MK: At the very beginning, before we started our first big replication study in 2015, there were some critical voices who said this could have negative consequences for our reputation. But we didn’t really care because that is what science is all about: to carry out studies to the best of your knowledge and with the best methods available at the time. After the study was published, the feedback was very positive because the community itself wanted to know about the replication rate of 18 well-known studies and the influencing factors for this replication rate. Our advantage of course was that we replicated several studies, not a single one, because such a large-scale replication study cannot simply be “overlooked”.

So you will persevere with this approach?

MK: Yes, although we have moved away by now from pure replication studies and just started our second big crowd analysis project in empirical finance. For this, we took 652 futures transactions of Deutsche Börse and framed six hypotheses. Scientists from all over the world could register for data analysis. In all, 400 scientists in 230 teams have registered. Now they will deliver analyses for different phases and receive feedback from so-called referees who are also involved in the project. At the end we wil be able to analyse the heterogeneity of the findings for each hypothesis, if they have adjusted over time because of referees’ feedback or not, and which explanatory variables can affect the results for each hypothesis. We have just submitted the pre-analysis plan for this project.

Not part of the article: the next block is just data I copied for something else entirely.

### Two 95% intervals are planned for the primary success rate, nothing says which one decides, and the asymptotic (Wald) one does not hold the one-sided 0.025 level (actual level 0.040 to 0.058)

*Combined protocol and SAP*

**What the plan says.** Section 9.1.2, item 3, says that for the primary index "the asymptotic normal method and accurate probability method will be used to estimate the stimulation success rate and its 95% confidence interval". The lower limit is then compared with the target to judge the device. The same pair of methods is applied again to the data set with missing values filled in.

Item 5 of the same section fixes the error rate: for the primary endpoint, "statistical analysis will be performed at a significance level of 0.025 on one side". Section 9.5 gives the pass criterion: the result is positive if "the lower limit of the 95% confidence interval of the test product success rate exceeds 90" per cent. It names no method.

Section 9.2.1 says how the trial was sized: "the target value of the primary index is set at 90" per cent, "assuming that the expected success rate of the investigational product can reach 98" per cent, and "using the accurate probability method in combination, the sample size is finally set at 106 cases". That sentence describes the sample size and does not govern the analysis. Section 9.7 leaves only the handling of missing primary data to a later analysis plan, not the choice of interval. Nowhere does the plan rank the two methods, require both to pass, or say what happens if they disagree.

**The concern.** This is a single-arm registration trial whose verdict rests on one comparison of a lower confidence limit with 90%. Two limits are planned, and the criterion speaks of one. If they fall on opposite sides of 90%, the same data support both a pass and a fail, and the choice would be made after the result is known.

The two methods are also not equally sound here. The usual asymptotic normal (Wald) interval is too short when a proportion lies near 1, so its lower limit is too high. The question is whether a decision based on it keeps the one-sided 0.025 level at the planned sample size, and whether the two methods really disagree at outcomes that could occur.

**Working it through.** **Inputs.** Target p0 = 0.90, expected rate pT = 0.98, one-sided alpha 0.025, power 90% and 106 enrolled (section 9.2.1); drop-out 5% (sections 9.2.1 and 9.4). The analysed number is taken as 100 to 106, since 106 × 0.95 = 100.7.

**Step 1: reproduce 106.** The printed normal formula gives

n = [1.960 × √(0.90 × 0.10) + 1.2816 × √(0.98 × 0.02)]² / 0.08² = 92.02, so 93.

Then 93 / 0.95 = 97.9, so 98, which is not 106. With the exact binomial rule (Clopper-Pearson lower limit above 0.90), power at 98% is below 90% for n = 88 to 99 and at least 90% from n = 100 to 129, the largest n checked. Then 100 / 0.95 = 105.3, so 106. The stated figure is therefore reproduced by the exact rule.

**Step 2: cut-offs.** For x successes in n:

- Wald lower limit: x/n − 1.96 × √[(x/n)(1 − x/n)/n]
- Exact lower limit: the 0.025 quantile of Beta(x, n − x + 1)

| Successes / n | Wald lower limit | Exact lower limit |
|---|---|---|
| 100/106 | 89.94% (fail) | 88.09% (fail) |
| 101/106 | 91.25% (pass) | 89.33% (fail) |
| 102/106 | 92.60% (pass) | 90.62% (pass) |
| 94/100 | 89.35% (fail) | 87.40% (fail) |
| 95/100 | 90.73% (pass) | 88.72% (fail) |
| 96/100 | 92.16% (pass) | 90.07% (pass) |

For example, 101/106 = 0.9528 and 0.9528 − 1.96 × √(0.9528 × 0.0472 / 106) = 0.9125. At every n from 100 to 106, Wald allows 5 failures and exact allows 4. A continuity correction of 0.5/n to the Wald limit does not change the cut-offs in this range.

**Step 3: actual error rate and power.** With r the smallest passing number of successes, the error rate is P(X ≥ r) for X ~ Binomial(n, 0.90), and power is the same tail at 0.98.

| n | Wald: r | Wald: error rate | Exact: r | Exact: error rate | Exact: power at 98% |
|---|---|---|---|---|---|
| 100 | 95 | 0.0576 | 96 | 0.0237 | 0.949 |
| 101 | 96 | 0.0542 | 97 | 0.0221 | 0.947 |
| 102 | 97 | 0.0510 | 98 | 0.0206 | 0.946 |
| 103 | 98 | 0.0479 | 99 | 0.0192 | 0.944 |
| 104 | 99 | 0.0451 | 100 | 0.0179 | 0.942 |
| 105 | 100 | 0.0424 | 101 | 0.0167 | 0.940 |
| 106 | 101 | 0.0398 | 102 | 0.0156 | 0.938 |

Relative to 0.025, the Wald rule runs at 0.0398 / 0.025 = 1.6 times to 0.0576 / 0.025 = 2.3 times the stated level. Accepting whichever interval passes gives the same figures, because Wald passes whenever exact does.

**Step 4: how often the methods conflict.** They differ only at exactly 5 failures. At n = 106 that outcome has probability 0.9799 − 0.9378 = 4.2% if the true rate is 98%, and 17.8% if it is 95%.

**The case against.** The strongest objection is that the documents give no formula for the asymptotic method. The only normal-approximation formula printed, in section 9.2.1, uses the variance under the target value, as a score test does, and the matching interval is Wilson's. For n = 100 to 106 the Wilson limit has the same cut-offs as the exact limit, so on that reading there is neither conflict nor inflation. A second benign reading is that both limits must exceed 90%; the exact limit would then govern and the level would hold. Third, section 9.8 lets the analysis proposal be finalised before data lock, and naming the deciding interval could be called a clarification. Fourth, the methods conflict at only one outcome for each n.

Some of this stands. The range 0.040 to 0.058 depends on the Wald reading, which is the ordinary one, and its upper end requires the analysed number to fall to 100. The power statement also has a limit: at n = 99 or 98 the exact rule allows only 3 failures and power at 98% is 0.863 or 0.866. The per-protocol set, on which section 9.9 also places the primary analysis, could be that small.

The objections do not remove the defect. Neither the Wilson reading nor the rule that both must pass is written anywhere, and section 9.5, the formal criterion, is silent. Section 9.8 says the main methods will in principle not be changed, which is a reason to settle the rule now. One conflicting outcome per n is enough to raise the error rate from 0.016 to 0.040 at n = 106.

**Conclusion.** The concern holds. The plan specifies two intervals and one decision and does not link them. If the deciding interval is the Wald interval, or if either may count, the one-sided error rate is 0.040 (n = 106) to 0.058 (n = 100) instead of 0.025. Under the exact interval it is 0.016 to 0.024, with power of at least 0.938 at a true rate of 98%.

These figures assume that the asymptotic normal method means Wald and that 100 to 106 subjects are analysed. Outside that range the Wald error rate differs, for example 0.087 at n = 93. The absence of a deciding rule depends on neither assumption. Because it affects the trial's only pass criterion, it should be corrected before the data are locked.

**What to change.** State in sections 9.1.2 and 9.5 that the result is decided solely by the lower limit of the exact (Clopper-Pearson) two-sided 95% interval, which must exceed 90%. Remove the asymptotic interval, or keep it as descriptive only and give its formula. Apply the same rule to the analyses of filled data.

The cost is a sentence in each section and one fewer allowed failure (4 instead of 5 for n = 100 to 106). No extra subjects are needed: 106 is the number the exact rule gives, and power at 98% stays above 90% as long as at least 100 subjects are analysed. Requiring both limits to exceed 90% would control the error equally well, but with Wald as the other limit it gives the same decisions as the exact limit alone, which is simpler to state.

Has your network been changed by these Open Science projects?

MK: The replication studies and the metascience studies have opened many doors for us. They have brought us into contact with research teams with whom we would not have cooperated otherwise. We have learned a lot from these groups, and hopefully they learned something from us. That’s the fascinating thing about Open Science: the structure of the studies itself requires networking, and as a rule it is also very fruitful.

I believe it must be the incentive for all of us that we can do the best possible science. And with our metascience studies and many others we have achieved that reflection about scientific methodology has been intensified and that we do better science than before. I believe this is the most important thing about these metascience studies: we as scientists must realise how important it is that we work correctly and that our findings are truly robust. In the course of the pandemic we have seen the importance of scientific guidance and international networking for the creation of knowledge about the virus and vaccines. And that will be so much easier if we do science correctly.

The interview was conducted on January 15, 2021.

About Professor Michael Kirchler

Michael Kirchler is Professor of Finance and Speaker of the Special Research Group “Credence goods, incentives and behaviour” at Innsbruck University. He received the START prize, Austria’s most prestigious award for early career researchers, in 2012. He heads the newly established research centre “Innsbruck Decision Sciences”.